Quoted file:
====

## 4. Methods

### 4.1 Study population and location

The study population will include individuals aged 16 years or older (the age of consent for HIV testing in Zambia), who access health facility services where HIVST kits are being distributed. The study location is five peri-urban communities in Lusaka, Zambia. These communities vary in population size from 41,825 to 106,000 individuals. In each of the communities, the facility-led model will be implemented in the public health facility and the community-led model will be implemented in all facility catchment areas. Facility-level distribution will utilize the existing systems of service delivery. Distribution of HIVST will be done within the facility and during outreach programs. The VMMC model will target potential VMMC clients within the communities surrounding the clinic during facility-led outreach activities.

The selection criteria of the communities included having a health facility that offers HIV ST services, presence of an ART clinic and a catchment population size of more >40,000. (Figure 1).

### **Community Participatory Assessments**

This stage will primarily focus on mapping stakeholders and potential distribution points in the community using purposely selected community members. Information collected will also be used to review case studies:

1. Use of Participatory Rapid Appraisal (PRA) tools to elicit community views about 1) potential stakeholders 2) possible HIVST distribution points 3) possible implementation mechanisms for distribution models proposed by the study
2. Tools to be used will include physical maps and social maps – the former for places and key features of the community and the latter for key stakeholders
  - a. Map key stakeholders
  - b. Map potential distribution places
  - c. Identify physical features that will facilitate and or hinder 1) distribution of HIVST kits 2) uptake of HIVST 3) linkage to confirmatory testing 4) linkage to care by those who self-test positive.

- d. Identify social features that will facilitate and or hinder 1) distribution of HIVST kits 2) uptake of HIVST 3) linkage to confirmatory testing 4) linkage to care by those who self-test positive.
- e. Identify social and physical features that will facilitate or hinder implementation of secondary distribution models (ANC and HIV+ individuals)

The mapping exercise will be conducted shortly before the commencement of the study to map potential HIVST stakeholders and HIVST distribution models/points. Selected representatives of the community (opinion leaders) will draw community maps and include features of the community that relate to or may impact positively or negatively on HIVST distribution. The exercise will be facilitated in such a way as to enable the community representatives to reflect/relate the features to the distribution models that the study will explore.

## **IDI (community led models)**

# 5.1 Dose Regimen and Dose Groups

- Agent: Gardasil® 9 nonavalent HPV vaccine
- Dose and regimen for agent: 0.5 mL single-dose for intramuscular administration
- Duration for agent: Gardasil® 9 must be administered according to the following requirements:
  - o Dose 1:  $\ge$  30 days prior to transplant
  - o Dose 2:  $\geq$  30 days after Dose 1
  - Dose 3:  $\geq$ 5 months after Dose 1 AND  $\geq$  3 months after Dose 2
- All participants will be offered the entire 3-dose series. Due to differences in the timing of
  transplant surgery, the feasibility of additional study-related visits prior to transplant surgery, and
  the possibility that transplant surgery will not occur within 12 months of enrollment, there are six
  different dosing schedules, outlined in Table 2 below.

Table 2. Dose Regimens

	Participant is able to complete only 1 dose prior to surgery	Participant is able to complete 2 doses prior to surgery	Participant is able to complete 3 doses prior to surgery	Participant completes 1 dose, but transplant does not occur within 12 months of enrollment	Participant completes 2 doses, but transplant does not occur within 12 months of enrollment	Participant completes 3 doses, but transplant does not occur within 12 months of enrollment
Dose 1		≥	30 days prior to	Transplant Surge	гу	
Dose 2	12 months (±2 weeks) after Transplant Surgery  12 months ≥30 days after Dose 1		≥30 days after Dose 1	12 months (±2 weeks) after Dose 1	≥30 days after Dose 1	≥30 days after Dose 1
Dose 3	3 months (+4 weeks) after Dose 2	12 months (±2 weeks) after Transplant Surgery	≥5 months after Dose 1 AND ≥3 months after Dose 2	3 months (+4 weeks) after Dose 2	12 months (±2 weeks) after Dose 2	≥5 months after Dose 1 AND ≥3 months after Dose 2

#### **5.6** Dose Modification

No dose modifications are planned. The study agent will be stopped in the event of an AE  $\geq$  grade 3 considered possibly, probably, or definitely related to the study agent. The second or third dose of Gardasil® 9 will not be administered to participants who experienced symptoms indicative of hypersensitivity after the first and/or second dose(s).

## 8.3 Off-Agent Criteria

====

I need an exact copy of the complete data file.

## 4. Methods

### 4.1 Study population and location

The study population will include individuals aged 16 years or older (the age of consent for HIV testing in Zambia), who access health facility services where HIVST kits are being distributed. The study location is five peri-urban communities in Lusaka, Zambia. These communities vary in population size from 41,825 to 106,000 individuals. In each of the communities, the facility-led model will be implemented in the public health facility and the community-led model will be implemented in all facility catchment areas. Facility-level distribution will utilize the existing systems of service delivery. Distribution of HIVST will be done within the facility and during outreach programs. The VMMC model will target potential VMMC clients within the communities surrounding the clinic during facility-led outreach activities.

The selection criteria of the communities included having a health facility that offers HIV ST services, presence of an ART clinic and a catchment population size of more >40,000. (Figure 1).

### **Community Participatory Assessments**

This stage will primarily focus on mapping stakeholders and potential distribution points in the community using purposely selected community members. Information collected will also be used to review case studies:

1. Use of Participatory Rapid Appraisal (PRA) tools to elicit community views about 1) potential stakeholders 2) possible HIVST distribution points 3) possible implementation mechanisms for distribution models proposed by the study
2. Tools to be used will include physical maps and social maps – the former for places and key features of the community and the latter for key stakeholders
  - a. Map key stakeholders
  - b. Map potential distribution places
  - c. Identify physical features that will facilitate and or hinder 1) distribution of HIVST kits 2) uptake of HIVST 3) linkage to confirmatory testing 4) linkage to care by those who self-test positive.

- d. Identify social features that will facilitate and or hinder 1) distribution of HIVST kits 2) uptake of HIVST 3) linkage to confirmatory testing 4) linkage to care by those who self-test positive.
- e. Identify social and physical features that will facilitate or hinder implementation of secondary distribution models (ANC and HIV+ individuals)

The mapping exercise will be conducted shortly before the commencement of the study to map potential HIVST stakeholders and HIVST distribution models/points. Selected representatives of the community (opinion leaders) will draw community maps and include features of the community that relate to or may impact positively or negatively on HIVST distribution. The exercise will be facilitated in such a way as to enable the community representatives to reflect/relate the features to the distribution models that the study will explore.

## **IDI (community led models)**

# 5.1 Dose Regimen and Dose Groups

- Agent: Gardasil® 9 nonavalent HPV vaccine
- Dose and regimen for agent: 0.5 mL single-dose for intramuscular administration
- Duration for agent: Gardasil® 9 must be administered according to the following requirements:
  - o Dose 1:  $\ge$  30 days prior to transplant
  - o Dose 2:  $\geq$  30 days after Dose 1
  - Dose 3:  $\geq$ 5 months after Dose 1 AND  $\geq$  3 months after Dose 2
- All participants will be offered the entire 3-dose series. Due to differences in the timing of
  transplant surgery, the feasibility of additional study-related visits prior to transplant surgery, and
  the possibility that transplant surgery will not occur within 12 months of enrollment, there are six
  different dosing schedules, outlined in Table 2 below.

Table 2. Dose Regimens

	Participant is able to complete only 1 dose prior to surgery	Participant is able to complete 2 doses prior to surgery	Participant is able to complete 3 doses prior to surgery	Participant completes 1 dose, but transplant does not occur within 12 months of enrollment	Participant completes 2 doses, but transplant does not occur within 12 months of enrollment	Participant completes 3 doses, but transplant does not occur within 12 months of enrollment
Dose 1		≥	30 days prior to	Transplant Surge	гу	
Dose 2	12 months (±2 weeks) after Transplant Surgery  12 months ≥30 days after Dose 1		≥30 days after Dose 1	12 months (±2 weeks) after Dose 1	≥30 days after Dose 1	≥30 days after Dose 1
Dose 3	3 months (+4 weeks) after Dose 2	12 months (±2 weeks) after Transplant Surgery	≥5 months after Dose 1 AND ≥3 months after Dose 2	3 months (+4 weeks) after Dose 2	12 months (±2 weeks) after Dose 2	≥5 months after Dose 1 AND ≥3 months after Dose 2

#### **5.6** Dose Modification

No dose modifications are planned. The study agent will be stopped in the event of an AE  $\geq$  grade 3 considered possibly, probably, or definitely related to the study agent. The second or third dose of Gardasil® 9 will not be administered to participants who experienced symptoms indicative of hypersensitivity after the first and/or second dose(s).

## 8.3 Off-Agent Criteria